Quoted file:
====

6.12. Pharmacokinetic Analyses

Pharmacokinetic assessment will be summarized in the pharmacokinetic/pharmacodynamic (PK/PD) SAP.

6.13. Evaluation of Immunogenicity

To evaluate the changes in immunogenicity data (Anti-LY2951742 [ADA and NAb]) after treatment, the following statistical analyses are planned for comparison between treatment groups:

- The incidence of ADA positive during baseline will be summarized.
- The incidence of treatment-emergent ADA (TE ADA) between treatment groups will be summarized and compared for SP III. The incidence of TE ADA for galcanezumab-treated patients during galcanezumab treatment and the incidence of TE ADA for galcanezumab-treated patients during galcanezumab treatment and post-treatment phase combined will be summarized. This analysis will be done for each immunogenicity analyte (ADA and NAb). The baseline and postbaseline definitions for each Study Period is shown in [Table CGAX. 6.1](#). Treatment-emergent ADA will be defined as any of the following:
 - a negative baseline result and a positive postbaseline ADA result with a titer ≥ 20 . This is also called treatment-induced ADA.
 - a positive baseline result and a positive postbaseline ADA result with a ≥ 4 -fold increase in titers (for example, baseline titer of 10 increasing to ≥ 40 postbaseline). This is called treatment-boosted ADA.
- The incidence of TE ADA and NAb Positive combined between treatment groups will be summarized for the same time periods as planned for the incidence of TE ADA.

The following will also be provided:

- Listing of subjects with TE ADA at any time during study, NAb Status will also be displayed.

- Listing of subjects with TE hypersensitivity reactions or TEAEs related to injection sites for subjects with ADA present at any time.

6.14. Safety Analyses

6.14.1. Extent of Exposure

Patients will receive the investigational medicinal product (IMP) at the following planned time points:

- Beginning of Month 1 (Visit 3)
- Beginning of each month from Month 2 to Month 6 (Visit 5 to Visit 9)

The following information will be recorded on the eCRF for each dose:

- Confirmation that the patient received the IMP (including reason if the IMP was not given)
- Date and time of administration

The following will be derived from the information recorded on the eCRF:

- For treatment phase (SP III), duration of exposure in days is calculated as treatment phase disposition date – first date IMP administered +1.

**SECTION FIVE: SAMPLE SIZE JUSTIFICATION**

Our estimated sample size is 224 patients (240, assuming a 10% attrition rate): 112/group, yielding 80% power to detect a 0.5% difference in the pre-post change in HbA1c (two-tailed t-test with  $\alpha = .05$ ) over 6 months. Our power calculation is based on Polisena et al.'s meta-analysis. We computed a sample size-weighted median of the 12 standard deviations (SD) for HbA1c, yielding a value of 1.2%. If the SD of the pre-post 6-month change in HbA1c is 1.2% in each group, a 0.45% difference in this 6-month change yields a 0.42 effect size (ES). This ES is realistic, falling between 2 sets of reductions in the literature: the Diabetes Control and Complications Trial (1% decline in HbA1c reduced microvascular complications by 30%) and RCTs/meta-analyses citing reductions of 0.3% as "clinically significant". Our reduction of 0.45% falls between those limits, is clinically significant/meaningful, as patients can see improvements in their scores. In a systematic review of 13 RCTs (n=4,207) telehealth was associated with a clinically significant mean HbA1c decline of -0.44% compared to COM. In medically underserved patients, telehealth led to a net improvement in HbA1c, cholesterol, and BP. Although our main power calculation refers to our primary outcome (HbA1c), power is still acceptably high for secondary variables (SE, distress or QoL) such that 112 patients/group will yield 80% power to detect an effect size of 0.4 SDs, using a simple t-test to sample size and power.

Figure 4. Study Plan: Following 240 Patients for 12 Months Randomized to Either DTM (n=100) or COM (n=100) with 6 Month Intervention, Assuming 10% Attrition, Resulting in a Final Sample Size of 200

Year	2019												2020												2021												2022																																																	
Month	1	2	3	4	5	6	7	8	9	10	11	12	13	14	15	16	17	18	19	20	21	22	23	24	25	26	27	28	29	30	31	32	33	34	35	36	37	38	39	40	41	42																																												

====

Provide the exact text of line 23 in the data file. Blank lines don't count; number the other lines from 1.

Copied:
**SECTION FIVE: SAMPLE SIZE JUSTIFICATION**